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American Handgunner July/August Digital Edition - Page 36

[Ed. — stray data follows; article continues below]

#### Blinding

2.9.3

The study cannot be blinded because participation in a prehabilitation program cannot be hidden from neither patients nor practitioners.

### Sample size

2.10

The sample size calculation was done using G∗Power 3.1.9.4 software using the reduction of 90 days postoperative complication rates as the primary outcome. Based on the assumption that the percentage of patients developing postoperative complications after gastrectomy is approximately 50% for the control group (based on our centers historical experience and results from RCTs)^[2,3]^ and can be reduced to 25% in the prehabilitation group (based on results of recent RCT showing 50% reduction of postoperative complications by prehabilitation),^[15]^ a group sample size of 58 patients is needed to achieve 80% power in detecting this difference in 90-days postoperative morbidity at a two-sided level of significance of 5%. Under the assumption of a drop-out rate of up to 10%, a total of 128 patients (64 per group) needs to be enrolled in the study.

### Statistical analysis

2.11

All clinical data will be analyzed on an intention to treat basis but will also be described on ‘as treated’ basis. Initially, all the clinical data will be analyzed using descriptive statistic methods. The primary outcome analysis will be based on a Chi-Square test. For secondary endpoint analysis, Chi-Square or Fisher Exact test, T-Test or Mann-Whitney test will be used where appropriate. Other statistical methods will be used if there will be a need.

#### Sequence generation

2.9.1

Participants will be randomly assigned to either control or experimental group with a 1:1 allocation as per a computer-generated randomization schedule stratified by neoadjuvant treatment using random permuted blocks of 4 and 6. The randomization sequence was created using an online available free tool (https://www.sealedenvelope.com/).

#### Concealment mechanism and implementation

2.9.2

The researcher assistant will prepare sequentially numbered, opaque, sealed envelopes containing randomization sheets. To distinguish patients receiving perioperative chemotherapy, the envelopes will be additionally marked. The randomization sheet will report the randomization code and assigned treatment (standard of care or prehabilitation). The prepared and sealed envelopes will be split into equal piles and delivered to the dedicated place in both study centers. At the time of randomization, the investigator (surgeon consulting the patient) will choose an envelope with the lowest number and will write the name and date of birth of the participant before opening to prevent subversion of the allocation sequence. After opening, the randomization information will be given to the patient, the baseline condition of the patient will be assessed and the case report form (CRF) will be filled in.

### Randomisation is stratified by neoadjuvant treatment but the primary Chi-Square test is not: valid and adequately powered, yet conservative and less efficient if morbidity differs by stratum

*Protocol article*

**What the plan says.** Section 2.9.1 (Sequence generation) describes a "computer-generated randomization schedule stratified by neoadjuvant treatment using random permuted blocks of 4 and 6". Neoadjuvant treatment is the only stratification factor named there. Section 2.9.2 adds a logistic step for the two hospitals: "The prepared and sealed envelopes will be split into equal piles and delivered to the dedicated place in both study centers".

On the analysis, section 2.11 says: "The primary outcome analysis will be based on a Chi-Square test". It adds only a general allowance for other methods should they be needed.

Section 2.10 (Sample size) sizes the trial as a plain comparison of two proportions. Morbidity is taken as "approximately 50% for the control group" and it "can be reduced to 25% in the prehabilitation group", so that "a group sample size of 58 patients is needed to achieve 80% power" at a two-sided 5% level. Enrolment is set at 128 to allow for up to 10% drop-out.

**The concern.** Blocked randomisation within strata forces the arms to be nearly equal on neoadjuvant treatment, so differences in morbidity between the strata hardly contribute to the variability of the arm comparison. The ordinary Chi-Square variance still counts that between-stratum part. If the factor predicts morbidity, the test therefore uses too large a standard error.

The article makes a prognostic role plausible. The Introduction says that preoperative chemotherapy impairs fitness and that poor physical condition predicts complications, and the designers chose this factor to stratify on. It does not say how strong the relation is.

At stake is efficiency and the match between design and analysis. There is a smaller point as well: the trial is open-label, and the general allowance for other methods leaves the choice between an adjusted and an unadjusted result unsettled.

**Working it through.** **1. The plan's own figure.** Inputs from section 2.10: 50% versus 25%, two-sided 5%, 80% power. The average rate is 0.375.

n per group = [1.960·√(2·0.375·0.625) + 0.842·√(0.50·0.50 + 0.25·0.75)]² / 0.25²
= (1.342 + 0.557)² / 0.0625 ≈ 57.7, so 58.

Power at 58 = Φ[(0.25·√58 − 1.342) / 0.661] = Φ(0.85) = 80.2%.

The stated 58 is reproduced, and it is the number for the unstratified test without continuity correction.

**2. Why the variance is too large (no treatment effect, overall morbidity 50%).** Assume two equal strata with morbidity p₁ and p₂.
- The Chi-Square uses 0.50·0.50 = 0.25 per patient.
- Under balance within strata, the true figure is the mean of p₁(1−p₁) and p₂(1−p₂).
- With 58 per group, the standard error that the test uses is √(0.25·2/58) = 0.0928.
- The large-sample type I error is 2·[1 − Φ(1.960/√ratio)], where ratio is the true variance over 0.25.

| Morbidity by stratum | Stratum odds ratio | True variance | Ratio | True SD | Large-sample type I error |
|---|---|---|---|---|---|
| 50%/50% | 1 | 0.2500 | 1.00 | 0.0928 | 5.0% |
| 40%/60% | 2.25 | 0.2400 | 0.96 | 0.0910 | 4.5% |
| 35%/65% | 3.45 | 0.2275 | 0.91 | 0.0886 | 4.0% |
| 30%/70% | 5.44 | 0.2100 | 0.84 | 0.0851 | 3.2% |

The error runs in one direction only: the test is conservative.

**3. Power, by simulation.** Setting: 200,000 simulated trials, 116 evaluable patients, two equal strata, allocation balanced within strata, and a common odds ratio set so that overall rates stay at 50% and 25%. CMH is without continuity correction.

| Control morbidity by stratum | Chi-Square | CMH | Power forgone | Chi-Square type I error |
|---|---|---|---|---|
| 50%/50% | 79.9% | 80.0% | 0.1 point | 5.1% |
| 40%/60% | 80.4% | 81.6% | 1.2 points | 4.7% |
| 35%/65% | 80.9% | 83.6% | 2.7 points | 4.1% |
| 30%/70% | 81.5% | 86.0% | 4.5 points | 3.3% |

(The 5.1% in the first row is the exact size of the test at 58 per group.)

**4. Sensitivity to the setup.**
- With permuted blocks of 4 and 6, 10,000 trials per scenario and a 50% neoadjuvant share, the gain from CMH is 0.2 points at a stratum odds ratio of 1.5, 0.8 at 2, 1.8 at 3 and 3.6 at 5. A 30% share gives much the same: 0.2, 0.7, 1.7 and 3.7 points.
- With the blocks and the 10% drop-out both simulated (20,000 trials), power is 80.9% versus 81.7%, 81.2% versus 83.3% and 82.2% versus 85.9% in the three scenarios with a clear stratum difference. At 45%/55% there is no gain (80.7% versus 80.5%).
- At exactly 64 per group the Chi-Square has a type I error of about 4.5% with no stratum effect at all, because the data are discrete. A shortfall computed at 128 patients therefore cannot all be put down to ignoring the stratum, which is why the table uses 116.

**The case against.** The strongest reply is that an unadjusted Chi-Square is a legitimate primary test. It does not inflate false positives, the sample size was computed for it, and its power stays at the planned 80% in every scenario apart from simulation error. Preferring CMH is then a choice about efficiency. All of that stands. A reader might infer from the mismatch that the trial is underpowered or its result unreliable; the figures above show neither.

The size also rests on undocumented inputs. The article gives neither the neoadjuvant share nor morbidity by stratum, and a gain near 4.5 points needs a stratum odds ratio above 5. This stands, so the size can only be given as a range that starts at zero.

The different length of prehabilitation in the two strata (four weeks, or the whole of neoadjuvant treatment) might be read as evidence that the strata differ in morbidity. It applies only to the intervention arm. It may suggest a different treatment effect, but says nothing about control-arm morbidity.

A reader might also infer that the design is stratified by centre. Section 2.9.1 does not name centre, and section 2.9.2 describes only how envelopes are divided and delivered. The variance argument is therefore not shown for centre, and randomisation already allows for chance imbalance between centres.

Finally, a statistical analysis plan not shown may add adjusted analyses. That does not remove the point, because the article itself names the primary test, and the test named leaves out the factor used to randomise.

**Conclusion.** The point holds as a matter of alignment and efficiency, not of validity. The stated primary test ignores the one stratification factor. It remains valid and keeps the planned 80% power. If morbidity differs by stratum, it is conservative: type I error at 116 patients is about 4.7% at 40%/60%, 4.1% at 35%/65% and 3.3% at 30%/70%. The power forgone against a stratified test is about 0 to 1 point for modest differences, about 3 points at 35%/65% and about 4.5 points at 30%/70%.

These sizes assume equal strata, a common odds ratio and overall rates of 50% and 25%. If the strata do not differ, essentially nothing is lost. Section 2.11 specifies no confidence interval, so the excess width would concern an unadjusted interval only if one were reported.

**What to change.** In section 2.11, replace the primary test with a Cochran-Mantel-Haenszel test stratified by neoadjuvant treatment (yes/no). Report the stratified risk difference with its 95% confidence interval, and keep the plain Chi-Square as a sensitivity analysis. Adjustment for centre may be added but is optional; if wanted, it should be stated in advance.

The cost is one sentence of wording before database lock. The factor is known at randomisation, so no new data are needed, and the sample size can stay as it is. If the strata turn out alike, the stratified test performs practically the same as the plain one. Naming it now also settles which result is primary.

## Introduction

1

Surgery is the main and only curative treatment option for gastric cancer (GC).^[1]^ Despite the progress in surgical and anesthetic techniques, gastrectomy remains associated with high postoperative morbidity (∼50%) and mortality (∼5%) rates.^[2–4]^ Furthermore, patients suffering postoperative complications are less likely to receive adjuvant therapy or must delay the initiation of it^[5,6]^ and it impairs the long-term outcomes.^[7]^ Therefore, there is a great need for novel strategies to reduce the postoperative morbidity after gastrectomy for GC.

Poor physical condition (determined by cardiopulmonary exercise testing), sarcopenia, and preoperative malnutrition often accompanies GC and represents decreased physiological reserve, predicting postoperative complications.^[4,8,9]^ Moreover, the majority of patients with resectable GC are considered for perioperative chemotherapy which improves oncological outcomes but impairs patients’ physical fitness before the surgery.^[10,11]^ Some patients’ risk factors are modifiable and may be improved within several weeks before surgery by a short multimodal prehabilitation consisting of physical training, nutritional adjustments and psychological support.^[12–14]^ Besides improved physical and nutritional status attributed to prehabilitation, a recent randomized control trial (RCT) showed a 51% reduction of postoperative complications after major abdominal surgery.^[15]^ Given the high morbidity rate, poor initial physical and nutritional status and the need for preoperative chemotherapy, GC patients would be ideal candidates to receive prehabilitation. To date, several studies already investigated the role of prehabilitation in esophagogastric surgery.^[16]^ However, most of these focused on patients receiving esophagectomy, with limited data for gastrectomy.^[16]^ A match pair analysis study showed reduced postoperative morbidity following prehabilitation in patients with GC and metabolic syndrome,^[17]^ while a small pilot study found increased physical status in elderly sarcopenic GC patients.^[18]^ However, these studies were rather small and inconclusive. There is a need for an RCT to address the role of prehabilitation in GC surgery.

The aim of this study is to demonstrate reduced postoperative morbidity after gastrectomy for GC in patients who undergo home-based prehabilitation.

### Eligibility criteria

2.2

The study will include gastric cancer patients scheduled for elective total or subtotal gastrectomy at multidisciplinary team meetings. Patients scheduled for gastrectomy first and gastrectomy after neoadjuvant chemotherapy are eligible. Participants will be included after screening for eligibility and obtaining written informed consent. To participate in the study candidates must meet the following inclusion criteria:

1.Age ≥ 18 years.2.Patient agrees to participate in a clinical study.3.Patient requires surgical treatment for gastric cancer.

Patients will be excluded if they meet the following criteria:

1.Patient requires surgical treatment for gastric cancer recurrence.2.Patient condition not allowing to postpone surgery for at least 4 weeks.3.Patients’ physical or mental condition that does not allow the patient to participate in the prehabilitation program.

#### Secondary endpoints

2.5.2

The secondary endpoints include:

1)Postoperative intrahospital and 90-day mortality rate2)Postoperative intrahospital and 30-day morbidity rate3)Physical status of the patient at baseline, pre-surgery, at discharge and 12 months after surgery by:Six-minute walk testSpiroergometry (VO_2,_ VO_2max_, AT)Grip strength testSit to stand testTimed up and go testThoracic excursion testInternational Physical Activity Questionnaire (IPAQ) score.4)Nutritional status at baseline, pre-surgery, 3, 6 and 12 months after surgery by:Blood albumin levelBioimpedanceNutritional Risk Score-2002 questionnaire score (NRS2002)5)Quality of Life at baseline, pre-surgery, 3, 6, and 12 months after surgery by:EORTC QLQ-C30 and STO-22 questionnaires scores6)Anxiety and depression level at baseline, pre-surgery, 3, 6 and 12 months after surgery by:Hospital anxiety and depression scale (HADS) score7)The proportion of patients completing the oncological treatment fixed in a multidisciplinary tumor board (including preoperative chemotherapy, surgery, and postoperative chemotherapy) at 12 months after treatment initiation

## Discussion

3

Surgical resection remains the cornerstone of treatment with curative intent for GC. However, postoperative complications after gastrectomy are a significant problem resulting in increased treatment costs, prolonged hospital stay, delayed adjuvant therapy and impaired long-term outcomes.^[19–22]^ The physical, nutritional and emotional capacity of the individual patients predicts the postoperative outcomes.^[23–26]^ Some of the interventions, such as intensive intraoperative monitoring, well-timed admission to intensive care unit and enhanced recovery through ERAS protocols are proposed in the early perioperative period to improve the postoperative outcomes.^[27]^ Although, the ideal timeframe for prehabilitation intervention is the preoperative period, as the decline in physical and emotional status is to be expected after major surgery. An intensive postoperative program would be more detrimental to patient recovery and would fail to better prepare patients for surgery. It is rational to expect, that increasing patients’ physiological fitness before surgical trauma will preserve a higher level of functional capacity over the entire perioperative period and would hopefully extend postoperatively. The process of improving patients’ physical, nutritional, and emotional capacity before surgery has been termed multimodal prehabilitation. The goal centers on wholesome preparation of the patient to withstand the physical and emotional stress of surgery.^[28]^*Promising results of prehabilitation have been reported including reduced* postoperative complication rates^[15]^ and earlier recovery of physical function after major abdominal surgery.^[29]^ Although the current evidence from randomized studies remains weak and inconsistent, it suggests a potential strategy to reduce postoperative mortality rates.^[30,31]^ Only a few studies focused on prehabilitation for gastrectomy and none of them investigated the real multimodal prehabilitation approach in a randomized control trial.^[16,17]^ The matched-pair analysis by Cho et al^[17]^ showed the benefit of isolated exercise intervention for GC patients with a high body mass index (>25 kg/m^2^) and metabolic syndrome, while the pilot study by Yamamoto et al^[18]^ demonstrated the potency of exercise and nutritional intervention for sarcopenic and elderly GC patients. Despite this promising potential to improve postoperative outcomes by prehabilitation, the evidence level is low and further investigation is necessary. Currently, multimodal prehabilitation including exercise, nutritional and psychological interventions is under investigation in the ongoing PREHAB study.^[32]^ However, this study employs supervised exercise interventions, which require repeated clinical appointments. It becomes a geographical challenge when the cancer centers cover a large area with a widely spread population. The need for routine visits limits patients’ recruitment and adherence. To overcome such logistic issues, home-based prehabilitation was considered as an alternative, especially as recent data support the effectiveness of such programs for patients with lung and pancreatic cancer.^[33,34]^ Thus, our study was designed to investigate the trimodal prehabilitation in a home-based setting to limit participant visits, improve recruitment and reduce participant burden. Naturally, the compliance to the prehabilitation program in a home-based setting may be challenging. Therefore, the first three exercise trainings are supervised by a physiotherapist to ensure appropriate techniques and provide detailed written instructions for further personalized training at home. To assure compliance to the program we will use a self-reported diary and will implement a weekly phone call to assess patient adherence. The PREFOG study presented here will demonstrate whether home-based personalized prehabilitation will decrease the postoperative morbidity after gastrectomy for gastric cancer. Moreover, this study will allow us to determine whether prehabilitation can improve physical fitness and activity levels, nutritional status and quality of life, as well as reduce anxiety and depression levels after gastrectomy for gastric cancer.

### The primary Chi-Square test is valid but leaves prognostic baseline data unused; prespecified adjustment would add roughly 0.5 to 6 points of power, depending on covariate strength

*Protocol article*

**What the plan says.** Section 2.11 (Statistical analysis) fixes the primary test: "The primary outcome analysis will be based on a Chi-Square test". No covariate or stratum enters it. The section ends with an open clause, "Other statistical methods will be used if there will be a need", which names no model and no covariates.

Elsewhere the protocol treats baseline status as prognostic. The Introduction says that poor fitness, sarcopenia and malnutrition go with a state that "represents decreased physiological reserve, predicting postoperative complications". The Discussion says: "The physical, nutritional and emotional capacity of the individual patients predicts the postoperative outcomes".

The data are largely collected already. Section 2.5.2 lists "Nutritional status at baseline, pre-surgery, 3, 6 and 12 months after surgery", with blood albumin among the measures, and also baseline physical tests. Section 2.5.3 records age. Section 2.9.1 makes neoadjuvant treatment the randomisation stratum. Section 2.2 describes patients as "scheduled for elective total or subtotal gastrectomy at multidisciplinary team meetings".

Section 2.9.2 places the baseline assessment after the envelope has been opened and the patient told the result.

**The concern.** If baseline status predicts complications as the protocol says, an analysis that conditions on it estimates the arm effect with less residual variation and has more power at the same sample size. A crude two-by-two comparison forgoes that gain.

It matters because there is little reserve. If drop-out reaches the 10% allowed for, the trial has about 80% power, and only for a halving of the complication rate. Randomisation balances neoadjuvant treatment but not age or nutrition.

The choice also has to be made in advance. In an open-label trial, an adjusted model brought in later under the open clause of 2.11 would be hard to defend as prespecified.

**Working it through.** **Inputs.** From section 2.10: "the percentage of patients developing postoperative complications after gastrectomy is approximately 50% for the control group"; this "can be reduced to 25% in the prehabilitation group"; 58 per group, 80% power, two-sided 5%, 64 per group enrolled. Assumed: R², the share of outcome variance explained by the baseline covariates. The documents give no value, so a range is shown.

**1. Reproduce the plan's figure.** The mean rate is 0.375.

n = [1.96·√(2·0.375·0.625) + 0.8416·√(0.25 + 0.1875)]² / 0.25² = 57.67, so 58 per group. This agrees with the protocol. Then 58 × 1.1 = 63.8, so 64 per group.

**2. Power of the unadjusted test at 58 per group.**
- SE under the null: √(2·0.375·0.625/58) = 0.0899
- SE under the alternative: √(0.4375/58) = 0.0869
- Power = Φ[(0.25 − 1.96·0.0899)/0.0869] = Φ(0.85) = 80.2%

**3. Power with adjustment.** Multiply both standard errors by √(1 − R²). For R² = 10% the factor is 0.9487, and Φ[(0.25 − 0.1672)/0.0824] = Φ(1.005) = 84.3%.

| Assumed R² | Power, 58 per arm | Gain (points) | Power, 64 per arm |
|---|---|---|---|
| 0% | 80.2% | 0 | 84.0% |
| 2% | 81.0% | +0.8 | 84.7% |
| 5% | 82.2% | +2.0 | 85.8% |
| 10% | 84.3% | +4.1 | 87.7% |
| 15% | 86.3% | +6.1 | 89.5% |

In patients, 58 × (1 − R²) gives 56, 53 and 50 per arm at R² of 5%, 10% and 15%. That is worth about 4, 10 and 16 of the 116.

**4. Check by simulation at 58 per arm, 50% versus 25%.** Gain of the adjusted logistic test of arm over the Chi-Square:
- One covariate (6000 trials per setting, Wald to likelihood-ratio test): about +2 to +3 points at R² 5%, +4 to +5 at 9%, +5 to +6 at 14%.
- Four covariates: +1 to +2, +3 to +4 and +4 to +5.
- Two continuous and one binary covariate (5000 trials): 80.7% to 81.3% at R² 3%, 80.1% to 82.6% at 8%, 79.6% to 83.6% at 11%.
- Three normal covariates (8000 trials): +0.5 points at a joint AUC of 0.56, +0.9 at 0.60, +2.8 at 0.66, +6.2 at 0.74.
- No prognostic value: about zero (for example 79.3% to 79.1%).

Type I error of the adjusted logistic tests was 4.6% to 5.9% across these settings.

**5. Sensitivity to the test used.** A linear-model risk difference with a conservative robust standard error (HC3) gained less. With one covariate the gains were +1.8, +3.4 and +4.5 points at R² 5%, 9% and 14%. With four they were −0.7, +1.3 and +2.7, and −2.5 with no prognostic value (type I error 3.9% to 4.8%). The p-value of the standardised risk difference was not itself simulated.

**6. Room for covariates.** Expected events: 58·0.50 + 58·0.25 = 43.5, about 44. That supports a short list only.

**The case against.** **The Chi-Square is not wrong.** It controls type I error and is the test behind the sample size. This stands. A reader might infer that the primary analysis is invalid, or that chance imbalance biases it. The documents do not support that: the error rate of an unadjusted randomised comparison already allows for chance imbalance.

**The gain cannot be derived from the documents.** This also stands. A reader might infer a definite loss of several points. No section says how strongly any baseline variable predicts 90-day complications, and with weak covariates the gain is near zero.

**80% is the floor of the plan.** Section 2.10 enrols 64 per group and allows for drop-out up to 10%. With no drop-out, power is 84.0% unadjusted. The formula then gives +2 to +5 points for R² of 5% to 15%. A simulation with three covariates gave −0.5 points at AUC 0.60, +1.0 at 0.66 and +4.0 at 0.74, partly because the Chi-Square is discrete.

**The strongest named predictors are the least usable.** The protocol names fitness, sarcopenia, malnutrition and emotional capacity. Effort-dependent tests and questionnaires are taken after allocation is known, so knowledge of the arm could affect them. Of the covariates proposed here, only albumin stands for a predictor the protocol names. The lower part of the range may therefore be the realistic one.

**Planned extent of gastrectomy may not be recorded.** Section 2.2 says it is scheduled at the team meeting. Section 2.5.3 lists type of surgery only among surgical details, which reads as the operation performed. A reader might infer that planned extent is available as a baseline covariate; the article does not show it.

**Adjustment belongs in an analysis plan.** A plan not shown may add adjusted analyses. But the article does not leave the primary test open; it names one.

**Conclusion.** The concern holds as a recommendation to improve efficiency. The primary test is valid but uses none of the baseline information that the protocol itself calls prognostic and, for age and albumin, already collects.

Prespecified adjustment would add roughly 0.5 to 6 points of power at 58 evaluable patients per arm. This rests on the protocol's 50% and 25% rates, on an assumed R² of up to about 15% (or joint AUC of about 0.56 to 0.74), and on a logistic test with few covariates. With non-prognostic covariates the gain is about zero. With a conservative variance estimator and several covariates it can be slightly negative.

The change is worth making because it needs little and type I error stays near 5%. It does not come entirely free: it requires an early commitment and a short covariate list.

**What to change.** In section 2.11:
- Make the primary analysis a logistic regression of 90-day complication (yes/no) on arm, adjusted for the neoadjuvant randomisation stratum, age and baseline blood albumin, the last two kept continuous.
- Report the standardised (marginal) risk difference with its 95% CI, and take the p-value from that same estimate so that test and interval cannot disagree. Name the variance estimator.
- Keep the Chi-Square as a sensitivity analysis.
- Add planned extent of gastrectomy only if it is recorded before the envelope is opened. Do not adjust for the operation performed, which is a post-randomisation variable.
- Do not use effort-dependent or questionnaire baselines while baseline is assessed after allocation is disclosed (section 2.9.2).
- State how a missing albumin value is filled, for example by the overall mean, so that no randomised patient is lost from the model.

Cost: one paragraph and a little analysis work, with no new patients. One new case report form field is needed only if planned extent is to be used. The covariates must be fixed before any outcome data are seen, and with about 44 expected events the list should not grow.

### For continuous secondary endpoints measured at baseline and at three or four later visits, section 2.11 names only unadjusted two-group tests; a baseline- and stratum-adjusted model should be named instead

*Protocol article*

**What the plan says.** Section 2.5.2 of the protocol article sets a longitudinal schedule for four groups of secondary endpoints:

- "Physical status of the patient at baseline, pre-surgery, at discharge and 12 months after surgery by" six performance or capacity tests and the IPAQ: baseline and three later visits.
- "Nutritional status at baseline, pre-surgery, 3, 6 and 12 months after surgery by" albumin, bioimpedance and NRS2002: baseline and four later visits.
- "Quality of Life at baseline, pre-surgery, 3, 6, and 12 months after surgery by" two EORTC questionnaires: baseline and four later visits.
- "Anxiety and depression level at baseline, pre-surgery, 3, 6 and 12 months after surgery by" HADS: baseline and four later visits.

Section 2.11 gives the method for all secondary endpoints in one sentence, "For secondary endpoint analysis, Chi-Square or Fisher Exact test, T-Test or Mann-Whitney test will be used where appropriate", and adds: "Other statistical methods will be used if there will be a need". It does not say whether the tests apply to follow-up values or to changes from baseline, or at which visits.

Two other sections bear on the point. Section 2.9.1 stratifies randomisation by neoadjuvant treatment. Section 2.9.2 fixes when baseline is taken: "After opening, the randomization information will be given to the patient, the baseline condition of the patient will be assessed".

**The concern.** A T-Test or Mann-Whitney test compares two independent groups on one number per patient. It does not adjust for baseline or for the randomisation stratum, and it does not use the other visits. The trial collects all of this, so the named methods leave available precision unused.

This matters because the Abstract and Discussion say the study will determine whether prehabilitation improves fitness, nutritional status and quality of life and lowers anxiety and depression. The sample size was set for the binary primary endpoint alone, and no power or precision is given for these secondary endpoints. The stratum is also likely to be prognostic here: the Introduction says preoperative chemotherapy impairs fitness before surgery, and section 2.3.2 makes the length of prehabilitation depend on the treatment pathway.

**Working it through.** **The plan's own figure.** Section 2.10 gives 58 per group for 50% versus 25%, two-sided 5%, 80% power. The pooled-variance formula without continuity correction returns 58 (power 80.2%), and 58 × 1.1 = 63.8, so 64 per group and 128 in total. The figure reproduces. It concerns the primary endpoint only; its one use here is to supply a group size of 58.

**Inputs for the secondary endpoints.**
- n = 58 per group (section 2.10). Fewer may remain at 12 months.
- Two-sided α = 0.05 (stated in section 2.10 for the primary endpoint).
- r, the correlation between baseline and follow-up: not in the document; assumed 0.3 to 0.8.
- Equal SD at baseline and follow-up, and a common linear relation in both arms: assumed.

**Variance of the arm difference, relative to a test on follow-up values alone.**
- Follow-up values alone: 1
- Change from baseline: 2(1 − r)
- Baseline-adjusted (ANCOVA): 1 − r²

SHOOTINGIRON tHUMB BUstIN’ MUsINGs FroM tHe dUKe MIKe “dUKe” veNtUrINo Photos: Yvonne Venturino n the last two issues I’ve detailed how to slug handgun barrels so lead alloy bullets of the proper size will be used in them. However, that’s just one of the factors involved in handgun accuracy — especially revolver accuracy. Revolver cylinders add about another five to eight dimensions to the mix, depending on how many chambers are there and how uniform they are. Long ago I learned just matching a lead alloy bullet to a revolver barrel’s groove diameter did not insure it would be delivered to the target with precision. For instance, I slugged the barrel of a 1960s vintage Colt SAA .45 right at its nominal .451". Therefore, I loaded my .45 cast bullets to .451" and got disappointing groups. For many years, I just blamed it on the .45 Colt as being a cartridge of inherently poor accuracy. That was nonsense. i More revolver AccurAcy vAriABles forcing cones are important too. many vintage revolvers have rifling coming right to the butt-end of the barrel such as this 1907 Colt new service .38 wCf (.38-40). note the leading caused by no forcing cone. Duke says that ideally a revolver’s barrel/cylinder gap should be .003" but he has had good shooting from them even with .009" gaps. over that the revolver should be repaired. Finally I figured out the problem was Colt .45s of that vintage (and today) have notoriously large chamber mouths. I just took a break from this keyboard and measured all six chamber mouths of my 1967 vintage Colt SAA .45. — they were all .456". If you start a relatively hard .451" bullet out in a .456" chamber mouth it’s going to get slammed into the barrel’s forcing cone cocked off its axis. My solution has been twofold. If .45 Colt bullets must be hard (Brinell hardness number 12 or above) then I size them .454". Conversely, if they can be soft, say of 1-20 tin to lead alloy (BHN of 10) and used at speeds under 1,000 fps, then they can be sized .452". The pressure of powder ignition will cause softer bullets to obturate or fill the chamber mouths. gaps & COnes things like this impair accuracy: one chamber mouth at .453" and another at .455". Cylinder from a 1990s vintage 3rd Generation Colt saa .45. nother measurement anyone shooting revolvers should take note of is the gap between the barrel and the cylinder. If it gets too large the revolver will be spitting particles of powder and bullet, which is downright distracting. When excessive, the loss of powder gases will substantially reduce velocity. I’ve actually seen revolvers with large-barrel/cylinder gap deliver good precision, but it’s still a thing to avoid. So what’s excessive? In my opinion, barrel/cylinder gaps should run from .003" to about .006". Up to about .009" isn’t uncommon, and a revolver with gap that large can still be serviceable. Revolvers with gaps larger than that should be taken to a good gunsmith or returned to their manufacturers for repair. There’s one other important factor in revolver accuracy hard to quantify. That is the smoothness and angle of the barrel’s forcing cone. The forcing cone of a revolver barrel should act like a precision funnel, allowing the bullet to enter it, and then center it with the barrel. Forcing cones should not be abrupt or rough, and they often are on newly manufactured revolvers. Heck, they often are on vintage ones too! As the photo shows, my Colt New Service .38 WCF (.3840) has no forcing cone at all. The rifling comes right to the butt-end of the barrel. Rough revolver forcing cones are evident by the amount of lead fouling accumulated in them. 36 a rownell’s, the gunsmith tool and goodie supplier, sells forcing cone reaming kits. I’m told by those who know more than me the optimum forcing cone angle is 11 degrees. My gunsmith buddy Tom Sargis has that kit and has cut many of my revolvers with it. With some I’ve noted a definite increase in precision. With others I’ve noticed no change at all. What I have never encountered was a decrease in accuracy after a revolver’s forcing cone was cut and smoothed. While on the subject of measuring tools, to check cylinder chamber mouths I bought a set of plug gauges from machine a tool supply outfit called ENCO. There are 250 in a set, in .001" increments from .250" to .500" and cost me less than a hundred bucks delivered to my door. As for measuring barrel/cylinder gaps, the common feeler gauges used for setting spark plugs are available at any automotive parts store and work just fine. If you’re a handloader, especially one using lead alloy bullets, and you take note of your revolver’s dimensions and prepare loads accordingly, your results will almost always be very satisfying. The Fix B * WWW.AMERICANHANDGUNNER.COM • JULY/AUGUST2012

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